Above all, the Browns collected art that spoke to them—works that made them laugh, moved them, and piqued their interest—whether or not a work was considered a “good investment.” They gravitated toward art that pushed boundaries; art that communicated social commentary and protest; and art inspired by everyday life. Dada and surrealism, two artistic movements that reacted to post–World-War-I-and-II society and culture with themes of chaos, absurdity, and a rejection of rationality and capitalism, aligned with their artistic tastes perfectly.

The couple also preferred to acquire works from artists with whom they had personal connections. And they frequently invited these artists to their home. After her husband’s death, Jean wanted to create a catalogue of their Dada and surrealist collection in homage to Leonard, and had a flash of inspiration: why not ask Dada artist Marcel Duchamp himself to do the cover design? She wrote to him and he wrote back, asking to meet “tomorrow.” Jean complied, and from then on he became a friend and occasional guest at the Brown home.

“Many of the works in the archive include comments and personal dedications from the artists to the Browns,” says Reed. “I think the artists appreciated the Browns’ interest, and felt it was truly sincere.”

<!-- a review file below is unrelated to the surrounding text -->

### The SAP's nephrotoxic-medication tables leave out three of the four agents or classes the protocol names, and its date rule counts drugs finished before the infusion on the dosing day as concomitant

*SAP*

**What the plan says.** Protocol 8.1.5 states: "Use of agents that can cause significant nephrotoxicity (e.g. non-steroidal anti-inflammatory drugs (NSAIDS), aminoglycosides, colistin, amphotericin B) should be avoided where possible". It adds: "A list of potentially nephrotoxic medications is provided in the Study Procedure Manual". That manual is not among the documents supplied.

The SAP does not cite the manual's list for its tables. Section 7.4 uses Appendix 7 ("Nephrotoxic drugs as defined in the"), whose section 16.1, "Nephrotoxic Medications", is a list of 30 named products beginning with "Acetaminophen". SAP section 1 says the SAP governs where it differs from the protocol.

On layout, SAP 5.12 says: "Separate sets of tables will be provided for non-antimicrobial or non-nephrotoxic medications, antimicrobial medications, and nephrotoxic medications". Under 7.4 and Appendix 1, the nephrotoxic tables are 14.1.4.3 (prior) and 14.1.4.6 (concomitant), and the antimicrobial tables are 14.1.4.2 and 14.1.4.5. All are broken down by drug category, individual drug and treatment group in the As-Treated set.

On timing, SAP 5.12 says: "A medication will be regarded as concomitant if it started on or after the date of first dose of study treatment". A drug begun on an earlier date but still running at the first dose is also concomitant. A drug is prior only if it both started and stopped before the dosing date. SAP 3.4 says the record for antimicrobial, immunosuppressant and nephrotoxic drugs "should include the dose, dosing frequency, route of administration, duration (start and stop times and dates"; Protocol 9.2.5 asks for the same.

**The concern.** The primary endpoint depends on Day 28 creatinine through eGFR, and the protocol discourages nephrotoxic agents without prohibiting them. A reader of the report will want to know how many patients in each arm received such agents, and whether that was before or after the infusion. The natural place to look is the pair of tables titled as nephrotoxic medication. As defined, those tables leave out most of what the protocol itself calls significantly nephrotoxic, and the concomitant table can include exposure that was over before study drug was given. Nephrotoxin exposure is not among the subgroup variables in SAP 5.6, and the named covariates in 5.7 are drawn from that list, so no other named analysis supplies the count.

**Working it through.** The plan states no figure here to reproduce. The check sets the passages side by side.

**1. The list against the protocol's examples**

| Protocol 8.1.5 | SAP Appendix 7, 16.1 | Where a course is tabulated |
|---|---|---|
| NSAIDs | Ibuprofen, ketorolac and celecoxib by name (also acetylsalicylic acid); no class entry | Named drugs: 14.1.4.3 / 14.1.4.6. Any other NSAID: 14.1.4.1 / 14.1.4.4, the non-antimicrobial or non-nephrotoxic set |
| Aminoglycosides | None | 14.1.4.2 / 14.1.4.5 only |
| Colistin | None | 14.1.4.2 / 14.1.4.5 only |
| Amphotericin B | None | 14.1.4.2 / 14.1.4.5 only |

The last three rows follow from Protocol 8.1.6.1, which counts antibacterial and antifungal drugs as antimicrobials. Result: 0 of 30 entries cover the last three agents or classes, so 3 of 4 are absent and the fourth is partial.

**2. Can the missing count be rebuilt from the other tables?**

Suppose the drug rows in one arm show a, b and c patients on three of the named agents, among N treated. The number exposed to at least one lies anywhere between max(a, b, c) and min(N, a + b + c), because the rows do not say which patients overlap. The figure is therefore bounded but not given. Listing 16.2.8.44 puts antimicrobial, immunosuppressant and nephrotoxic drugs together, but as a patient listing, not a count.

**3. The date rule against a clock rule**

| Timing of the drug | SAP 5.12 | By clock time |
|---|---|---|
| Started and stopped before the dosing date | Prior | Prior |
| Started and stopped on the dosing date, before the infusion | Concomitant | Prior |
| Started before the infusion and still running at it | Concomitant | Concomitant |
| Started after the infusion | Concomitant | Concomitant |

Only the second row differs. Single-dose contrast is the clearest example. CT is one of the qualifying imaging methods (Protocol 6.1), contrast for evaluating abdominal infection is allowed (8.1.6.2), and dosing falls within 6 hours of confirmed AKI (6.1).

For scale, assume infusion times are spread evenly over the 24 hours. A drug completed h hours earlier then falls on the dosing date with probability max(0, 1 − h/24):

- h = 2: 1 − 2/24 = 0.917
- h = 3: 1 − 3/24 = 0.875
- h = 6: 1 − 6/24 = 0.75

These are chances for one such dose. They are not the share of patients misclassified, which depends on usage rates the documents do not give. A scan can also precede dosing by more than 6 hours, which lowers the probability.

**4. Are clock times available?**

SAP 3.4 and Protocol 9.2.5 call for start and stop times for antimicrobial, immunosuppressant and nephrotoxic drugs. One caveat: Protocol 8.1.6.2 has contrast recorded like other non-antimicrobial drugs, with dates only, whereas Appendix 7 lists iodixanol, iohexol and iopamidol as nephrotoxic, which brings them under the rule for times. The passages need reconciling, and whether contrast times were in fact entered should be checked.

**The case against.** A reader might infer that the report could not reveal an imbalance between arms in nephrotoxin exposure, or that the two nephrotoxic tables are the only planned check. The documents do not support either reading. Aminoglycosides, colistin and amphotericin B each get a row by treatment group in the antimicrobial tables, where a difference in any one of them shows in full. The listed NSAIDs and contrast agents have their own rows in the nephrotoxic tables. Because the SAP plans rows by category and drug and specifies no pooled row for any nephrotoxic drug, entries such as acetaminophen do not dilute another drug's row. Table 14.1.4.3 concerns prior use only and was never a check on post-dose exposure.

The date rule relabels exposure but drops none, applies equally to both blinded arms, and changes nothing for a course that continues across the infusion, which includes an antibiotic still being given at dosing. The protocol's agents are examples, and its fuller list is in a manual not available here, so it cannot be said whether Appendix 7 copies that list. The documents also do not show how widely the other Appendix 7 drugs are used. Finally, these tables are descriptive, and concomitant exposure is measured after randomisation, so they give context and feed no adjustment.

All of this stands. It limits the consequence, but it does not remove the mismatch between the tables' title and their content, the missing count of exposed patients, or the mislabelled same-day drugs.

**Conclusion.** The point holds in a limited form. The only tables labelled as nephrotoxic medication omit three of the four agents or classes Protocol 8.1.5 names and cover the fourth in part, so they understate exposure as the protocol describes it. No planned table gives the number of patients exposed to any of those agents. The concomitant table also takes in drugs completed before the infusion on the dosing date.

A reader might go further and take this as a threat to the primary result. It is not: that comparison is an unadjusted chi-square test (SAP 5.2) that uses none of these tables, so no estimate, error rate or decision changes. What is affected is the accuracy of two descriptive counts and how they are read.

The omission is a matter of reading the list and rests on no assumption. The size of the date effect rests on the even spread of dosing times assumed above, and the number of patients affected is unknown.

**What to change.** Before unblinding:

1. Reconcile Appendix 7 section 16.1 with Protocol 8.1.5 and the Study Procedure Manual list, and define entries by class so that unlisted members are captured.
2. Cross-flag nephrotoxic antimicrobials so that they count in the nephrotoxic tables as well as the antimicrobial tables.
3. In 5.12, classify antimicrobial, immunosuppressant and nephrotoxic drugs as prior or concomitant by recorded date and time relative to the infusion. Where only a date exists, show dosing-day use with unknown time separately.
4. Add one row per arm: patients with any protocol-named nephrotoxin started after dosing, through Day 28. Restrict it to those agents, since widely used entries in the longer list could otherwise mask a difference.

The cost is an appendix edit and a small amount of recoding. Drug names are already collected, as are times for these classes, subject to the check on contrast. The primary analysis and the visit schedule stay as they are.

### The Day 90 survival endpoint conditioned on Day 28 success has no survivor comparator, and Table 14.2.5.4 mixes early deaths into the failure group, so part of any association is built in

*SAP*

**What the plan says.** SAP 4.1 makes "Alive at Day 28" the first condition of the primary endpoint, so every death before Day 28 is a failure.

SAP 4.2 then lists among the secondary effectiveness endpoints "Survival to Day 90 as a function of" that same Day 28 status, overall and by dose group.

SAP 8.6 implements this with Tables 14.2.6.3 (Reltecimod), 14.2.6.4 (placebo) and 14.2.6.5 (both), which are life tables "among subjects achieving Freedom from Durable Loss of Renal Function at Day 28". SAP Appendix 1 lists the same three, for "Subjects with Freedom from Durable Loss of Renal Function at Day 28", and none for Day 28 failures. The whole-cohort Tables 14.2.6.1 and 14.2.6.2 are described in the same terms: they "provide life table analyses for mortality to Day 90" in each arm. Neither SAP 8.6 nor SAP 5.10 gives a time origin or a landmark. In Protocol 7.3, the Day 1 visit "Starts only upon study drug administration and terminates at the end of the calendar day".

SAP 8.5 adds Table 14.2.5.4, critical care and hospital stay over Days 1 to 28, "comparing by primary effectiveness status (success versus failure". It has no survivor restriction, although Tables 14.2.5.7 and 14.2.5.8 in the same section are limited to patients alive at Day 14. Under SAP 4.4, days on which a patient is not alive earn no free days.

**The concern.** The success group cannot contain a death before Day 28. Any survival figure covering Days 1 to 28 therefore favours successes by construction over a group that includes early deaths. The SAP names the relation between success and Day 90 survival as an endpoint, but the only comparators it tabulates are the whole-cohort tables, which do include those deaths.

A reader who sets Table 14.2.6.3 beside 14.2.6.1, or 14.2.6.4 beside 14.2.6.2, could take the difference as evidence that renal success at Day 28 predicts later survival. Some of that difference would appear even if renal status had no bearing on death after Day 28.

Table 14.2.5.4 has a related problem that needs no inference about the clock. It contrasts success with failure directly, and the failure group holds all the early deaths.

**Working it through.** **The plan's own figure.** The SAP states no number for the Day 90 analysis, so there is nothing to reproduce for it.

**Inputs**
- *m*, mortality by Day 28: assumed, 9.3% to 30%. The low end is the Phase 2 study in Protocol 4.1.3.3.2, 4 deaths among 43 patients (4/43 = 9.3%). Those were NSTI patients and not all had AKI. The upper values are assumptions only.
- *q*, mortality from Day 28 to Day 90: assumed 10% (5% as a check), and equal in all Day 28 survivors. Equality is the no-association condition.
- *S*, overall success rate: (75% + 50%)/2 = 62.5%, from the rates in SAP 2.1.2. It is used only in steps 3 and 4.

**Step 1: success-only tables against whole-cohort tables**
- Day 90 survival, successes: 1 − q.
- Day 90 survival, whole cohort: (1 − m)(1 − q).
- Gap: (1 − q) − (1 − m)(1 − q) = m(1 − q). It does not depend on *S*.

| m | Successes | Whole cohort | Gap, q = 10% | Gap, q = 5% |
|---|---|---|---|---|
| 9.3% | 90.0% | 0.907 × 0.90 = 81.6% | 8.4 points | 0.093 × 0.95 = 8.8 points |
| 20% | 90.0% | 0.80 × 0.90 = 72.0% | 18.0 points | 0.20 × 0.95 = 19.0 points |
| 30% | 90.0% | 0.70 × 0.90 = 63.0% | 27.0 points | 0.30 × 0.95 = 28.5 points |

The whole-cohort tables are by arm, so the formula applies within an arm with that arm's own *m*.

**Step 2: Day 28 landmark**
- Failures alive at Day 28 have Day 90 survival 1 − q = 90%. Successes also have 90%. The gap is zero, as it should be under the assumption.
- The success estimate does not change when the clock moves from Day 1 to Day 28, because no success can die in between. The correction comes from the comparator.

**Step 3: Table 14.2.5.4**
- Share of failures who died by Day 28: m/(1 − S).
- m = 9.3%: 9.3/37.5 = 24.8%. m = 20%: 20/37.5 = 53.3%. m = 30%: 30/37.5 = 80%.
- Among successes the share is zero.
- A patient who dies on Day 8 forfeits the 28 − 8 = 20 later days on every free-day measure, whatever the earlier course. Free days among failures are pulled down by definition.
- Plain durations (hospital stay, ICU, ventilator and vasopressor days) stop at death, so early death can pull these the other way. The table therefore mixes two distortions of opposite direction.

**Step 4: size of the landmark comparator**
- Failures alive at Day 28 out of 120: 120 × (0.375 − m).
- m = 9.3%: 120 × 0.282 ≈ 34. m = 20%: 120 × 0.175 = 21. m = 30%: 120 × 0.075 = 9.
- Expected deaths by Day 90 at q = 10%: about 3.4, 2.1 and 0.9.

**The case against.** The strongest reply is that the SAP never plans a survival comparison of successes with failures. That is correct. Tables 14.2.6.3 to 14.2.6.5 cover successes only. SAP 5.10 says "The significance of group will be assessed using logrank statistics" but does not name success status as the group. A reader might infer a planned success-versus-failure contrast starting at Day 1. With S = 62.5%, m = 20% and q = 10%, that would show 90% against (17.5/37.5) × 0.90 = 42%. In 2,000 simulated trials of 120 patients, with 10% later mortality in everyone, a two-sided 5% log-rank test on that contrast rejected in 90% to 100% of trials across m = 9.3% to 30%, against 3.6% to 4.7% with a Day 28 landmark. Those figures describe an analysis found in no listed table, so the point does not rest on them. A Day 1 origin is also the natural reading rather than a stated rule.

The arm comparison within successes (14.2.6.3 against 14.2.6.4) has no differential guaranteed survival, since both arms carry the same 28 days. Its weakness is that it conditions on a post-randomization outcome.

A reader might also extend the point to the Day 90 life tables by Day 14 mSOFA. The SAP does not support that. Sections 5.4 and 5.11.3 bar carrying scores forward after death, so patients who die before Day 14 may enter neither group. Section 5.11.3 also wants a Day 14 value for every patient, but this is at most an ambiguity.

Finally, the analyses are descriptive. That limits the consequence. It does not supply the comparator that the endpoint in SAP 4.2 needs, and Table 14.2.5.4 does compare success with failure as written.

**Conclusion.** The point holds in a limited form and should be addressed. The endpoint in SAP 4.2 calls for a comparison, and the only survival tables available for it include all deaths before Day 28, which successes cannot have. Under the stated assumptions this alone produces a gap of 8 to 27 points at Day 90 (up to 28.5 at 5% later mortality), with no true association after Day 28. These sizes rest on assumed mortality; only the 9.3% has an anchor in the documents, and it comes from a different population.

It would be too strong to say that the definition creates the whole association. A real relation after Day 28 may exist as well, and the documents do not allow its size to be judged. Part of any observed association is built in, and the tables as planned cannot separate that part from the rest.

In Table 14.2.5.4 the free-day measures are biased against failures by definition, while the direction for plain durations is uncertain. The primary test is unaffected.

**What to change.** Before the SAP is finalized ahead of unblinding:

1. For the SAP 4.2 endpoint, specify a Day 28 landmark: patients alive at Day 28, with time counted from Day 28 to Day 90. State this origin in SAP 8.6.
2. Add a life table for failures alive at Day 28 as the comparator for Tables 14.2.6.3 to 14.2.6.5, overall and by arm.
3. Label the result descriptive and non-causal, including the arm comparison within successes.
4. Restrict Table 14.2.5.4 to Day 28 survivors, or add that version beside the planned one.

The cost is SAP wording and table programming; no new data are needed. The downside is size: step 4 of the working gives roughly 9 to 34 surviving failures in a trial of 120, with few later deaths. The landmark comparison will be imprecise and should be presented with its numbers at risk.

Change Means Fluxus

When Leonard died in 1970, Jean saw collecting as a way to fill the void, and moved to the house she and Leonard had purchased a few years earlier. Built in 1845 by members of the Shaker religious group, the austere, wood-sided, four-bedroom home was located in the Berkshires, about 45 miles northwest of Springfield. It was originally used for storing seeds, and probably once housed the printing press the Shakers used to print their seed envelopes. She also decided to focus on collecting Fluxus art.

Fluxus was founded in the 1960s by George Maciunas, its core mission to value the process of creating above the finished product. Everyday objects could become pieces of art. For Fluxus artists, it was important to create opportunities for life and daily experience to influence your work. You might create a “Fluxkit,” for instance—assemble a specific assortment of objects in a box, then send it, sell it (rarely), or give it away, letting the recipient’s interaction with the objects become the next stage in the work’s life. Humor also frequently featured in Fluxus art.

A lifelong lover of books, Jean also leaned even deeper into collecting letters, exhibition notices, and mail art by Fluxus artists. Mail art consisted of collages, sketches, copy art, or prints that were mailed to mail-art cohorts, turning the recipient’s mailbox into a gallery of sorts. “I think Jean had a wonderful, open-minded idea about what art could be or how it could be performed,” says Reed. “Her catchphrase ‘Try life!’—originally a quote from Fluxus artist Klaus Groh—was really about how experience is what matters in art.”

Jean’s engagement with the Fluxus world was ignited through her friendship with Maciunas, which started when she wrote him multiple letters, asking to meet and discuss Fluxus. When he didn’t respond, she marched down to his studio in New York City and saw a nameplate on the door reading, “Dingdong.” She pressed the doorbell, and when Maciunas answered, she said, “I’m Jean Brown, and I want everything of Fluxus.”